This site is supported by our readers – content may include affiliate links.

a blonde woman in a wheelchair is sitting under a tree reading

In Norse myth and history, there are two places of great import that have influenced my own worldbuilding: Uppsala in Sweden and the mystical Fensalir, the hall of Frigg or Freyja, depending on which tale you subscribe to. (Yes, I do know that Freyja had her residence in Folkvangr, but for all we know that could have been a part of Fensalir.) Just as Uppsala was a hub of kingship and sacred rites, Fensalir represents a nexus of feminine power and mystery in the Old Norse cosmos.

The name Uppsala is etymologically linked to the sacred. Upp means up or higher, and Sal means hall – put together they speak of a higher hall or a sacred space. This venerable site was linked to the god Frey and it is mentioned in many historical documents. We know exactly where it was, and the old Viking age grave fields can still be seen there even though a new, younger Uppsala has replaced the old.

It was reputedly a centre for worship and sacrifice (including that of humans) to ensure the fertility of the land and the favour of the gods. It’s one of many cases of divine and kingly twinning in Norse myth and Scandi folklore and history where the land, the people, the gods and the vettir intersect.

Just like Uppsala, Fensalir stands at the crossroads of mythology and folklore. The name ‘Fensalir’ translates roughly to ‘Fen Halls,’ suggesting a marshy, hidden place. Here Freyja or Frigg and her husband Odin, again depending on which tale you favour, twin the land and the gods, the male and the female, in a cosmic dance of balance and immanence.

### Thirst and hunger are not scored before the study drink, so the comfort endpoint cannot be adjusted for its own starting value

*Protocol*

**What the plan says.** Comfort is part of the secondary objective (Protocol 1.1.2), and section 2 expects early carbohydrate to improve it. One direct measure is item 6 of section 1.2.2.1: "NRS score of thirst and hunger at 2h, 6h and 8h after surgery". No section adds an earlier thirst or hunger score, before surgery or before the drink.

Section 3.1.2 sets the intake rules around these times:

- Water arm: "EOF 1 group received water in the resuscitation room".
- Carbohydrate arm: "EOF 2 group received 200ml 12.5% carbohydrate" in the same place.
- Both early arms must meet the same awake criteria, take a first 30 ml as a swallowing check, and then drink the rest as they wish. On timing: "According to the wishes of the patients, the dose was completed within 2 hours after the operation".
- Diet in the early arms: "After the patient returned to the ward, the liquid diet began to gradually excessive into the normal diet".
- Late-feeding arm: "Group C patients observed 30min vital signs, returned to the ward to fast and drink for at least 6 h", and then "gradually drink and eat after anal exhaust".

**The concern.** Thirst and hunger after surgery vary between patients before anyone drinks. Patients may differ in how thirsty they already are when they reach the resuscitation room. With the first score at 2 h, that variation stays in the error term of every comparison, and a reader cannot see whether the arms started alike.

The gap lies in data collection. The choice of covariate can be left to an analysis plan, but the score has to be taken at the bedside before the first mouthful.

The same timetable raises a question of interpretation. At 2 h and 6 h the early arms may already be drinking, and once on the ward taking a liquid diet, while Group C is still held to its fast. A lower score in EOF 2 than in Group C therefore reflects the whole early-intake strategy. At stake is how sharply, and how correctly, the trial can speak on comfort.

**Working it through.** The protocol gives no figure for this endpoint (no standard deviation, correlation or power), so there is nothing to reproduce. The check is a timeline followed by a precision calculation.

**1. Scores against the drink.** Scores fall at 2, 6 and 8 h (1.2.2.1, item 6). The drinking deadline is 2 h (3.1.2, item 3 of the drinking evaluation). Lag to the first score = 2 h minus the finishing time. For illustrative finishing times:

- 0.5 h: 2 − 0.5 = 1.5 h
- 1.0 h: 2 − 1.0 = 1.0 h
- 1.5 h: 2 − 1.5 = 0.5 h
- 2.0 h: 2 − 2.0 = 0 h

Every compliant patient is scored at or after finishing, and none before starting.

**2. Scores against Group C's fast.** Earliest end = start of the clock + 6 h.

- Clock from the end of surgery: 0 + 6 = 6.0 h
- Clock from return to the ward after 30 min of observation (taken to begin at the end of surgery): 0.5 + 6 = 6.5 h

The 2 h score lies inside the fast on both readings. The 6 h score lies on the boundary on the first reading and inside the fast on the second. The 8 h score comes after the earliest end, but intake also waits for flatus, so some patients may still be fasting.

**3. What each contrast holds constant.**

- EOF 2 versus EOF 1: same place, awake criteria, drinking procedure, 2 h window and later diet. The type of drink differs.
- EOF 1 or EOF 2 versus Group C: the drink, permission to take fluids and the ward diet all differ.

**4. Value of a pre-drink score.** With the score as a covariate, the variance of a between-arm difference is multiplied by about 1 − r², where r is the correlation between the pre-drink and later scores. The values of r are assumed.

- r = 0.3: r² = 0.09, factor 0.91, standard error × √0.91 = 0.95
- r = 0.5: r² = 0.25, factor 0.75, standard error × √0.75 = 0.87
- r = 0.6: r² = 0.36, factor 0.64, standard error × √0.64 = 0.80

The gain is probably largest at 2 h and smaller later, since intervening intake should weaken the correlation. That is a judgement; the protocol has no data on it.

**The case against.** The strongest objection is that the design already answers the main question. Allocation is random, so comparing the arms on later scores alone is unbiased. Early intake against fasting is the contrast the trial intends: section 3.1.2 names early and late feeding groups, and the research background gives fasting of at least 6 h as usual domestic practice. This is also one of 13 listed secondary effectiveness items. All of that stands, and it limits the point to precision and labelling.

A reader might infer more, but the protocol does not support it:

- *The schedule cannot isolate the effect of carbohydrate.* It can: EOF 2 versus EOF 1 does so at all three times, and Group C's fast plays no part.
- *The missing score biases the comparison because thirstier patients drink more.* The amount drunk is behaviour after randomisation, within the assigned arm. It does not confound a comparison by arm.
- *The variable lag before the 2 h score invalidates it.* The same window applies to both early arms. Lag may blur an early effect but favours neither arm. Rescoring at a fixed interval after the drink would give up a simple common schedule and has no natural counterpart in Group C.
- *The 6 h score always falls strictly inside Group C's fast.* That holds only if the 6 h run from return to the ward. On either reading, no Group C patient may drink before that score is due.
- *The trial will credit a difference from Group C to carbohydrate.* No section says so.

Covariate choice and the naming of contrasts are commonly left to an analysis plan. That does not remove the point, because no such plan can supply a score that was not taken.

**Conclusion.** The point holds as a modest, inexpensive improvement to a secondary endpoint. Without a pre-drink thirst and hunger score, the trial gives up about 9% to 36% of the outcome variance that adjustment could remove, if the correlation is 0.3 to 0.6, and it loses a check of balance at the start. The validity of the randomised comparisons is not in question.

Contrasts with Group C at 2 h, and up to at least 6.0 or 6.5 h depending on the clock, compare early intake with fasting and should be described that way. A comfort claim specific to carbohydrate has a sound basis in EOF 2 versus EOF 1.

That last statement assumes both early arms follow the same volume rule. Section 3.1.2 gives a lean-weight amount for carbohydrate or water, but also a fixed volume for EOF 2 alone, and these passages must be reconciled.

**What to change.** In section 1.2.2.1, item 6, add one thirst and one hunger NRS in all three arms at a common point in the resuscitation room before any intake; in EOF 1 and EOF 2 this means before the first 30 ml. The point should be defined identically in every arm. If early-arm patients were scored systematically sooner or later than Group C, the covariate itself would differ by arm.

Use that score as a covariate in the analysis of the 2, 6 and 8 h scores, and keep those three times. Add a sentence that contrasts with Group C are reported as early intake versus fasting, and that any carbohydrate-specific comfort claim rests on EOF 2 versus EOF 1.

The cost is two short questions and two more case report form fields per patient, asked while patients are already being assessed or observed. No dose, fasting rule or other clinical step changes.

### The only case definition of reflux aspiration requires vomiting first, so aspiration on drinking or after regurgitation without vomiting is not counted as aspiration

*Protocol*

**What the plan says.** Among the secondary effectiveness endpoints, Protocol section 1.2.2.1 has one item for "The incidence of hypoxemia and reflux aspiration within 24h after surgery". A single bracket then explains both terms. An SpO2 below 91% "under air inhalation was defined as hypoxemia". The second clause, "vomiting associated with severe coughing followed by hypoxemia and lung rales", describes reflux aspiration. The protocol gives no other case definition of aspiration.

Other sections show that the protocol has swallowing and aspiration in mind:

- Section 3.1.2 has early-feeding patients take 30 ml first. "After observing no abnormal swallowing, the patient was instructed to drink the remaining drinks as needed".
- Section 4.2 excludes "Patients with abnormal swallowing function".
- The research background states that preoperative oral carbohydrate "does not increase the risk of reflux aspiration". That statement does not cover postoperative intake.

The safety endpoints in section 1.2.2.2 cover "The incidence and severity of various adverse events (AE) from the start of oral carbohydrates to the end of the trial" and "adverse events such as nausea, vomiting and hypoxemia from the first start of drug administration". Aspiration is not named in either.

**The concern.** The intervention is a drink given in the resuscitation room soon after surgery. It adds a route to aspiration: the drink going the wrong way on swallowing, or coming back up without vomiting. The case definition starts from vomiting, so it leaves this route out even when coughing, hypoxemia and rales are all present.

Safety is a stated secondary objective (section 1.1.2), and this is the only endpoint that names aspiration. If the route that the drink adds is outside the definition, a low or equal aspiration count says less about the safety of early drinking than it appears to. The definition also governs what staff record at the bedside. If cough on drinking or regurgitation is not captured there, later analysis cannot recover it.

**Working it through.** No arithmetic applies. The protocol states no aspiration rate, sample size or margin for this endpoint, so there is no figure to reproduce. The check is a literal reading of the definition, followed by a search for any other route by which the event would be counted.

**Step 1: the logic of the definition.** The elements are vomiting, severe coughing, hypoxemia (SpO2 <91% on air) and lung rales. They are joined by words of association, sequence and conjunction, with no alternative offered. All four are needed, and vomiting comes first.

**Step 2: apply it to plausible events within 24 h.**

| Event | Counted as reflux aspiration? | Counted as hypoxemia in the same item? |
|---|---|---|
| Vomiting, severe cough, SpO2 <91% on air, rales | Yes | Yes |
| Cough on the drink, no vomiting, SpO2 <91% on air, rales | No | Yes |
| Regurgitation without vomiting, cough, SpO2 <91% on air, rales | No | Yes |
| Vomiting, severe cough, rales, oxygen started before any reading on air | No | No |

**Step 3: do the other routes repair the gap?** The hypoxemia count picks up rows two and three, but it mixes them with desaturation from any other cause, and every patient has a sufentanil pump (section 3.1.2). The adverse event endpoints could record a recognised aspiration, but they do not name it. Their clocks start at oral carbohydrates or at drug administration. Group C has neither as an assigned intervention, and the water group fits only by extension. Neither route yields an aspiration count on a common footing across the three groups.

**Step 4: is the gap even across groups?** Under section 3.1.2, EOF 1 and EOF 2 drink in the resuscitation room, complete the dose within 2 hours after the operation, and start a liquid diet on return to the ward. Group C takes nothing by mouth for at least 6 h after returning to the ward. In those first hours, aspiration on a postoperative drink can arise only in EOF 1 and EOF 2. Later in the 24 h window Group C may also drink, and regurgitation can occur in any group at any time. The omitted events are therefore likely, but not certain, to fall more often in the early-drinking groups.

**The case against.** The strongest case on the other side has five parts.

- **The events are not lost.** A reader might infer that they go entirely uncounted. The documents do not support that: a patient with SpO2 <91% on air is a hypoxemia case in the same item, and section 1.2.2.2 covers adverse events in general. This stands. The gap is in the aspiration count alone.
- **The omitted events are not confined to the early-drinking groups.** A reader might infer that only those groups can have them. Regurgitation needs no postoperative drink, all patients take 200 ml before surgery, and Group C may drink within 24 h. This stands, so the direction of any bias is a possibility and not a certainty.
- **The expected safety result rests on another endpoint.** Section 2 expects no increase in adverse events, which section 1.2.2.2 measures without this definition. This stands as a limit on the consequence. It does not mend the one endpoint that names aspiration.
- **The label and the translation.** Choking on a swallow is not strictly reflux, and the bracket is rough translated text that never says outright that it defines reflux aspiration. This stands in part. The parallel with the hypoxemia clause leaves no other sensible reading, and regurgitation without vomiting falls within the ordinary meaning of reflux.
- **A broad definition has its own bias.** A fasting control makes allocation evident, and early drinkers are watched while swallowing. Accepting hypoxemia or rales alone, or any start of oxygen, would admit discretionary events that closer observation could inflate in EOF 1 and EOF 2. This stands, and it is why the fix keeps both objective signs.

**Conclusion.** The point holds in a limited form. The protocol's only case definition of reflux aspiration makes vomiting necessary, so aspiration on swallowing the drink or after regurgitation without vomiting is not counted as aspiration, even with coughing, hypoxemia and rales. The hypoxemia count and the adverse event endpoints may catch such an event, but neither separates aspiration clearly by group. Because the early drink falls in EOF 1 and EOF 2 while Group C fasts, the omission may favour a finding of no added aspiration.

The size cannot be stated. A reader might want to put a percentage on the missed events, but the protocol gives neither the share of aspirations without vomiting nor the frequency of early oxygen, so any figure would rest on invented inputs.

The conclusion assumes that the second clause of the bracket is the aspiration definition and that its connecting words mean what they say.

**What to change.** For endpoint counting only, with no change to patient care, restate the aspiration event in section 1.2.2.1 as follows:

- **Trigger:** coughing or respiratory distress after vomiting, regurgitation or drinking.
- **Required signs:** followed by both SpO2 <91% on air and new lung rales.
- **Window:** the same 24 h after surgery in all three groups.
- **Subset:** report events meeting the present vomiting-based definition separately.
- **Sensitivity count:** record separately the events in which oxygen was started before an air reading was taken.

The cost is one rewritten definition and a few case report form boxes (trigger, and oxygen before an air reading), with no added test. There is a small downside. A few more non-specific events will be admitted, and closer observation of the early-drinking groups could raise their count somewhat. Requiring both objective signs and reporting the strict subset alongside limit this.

As we opened the doors to Ulfrheim and Fensala under August’s blue moon, it’s worth noting how these historical and mythical layers of twinning are mirrored and repeated in the Ninth Realm. Indeed, Fensala itself might be considered a twin to Uppsala. It is, after all, a place where the divine and the mundane intermingle, where lore becomes reality and reality becomes lore.

Oh, and just in case it wasn’t obvious, I modelled Fensala, which is my take on a combined Uppsala and Fensalir, on the records of the two aforementioned cities. I guess the jury is out on whether they could be considered cities, but that’s neither here nor there. My Fensala is not considered a city, but it is the administrative centre of the Ninth Realm and belongs to Freyja.


a blue ship's door with the sign "LINNEA LUCIFER"

Linnea Lucifer is the Captain of an imaginary pirate ship, a weaver of stories, and a certified pain in the arse.

Named after a delicate little flower that grows in mossy, Swedish pine forests, and a fiery fallen angel, she takes great pleasure in everything that tickles the senses and adds a sprinkle of magic and spice to our world.

When Linnea’s not busy commanding the Resilience, or lost in one of her daydreams, she pens fantasy steeped in Norse myth and Scandi folklore as Saga Linnea Söderberg, or Sweet’n’Spicy spoonie smut as Linn Rhinehart together with her Sir Bear.


Leave a Reply

Your email address will not be published. Required fields are marked *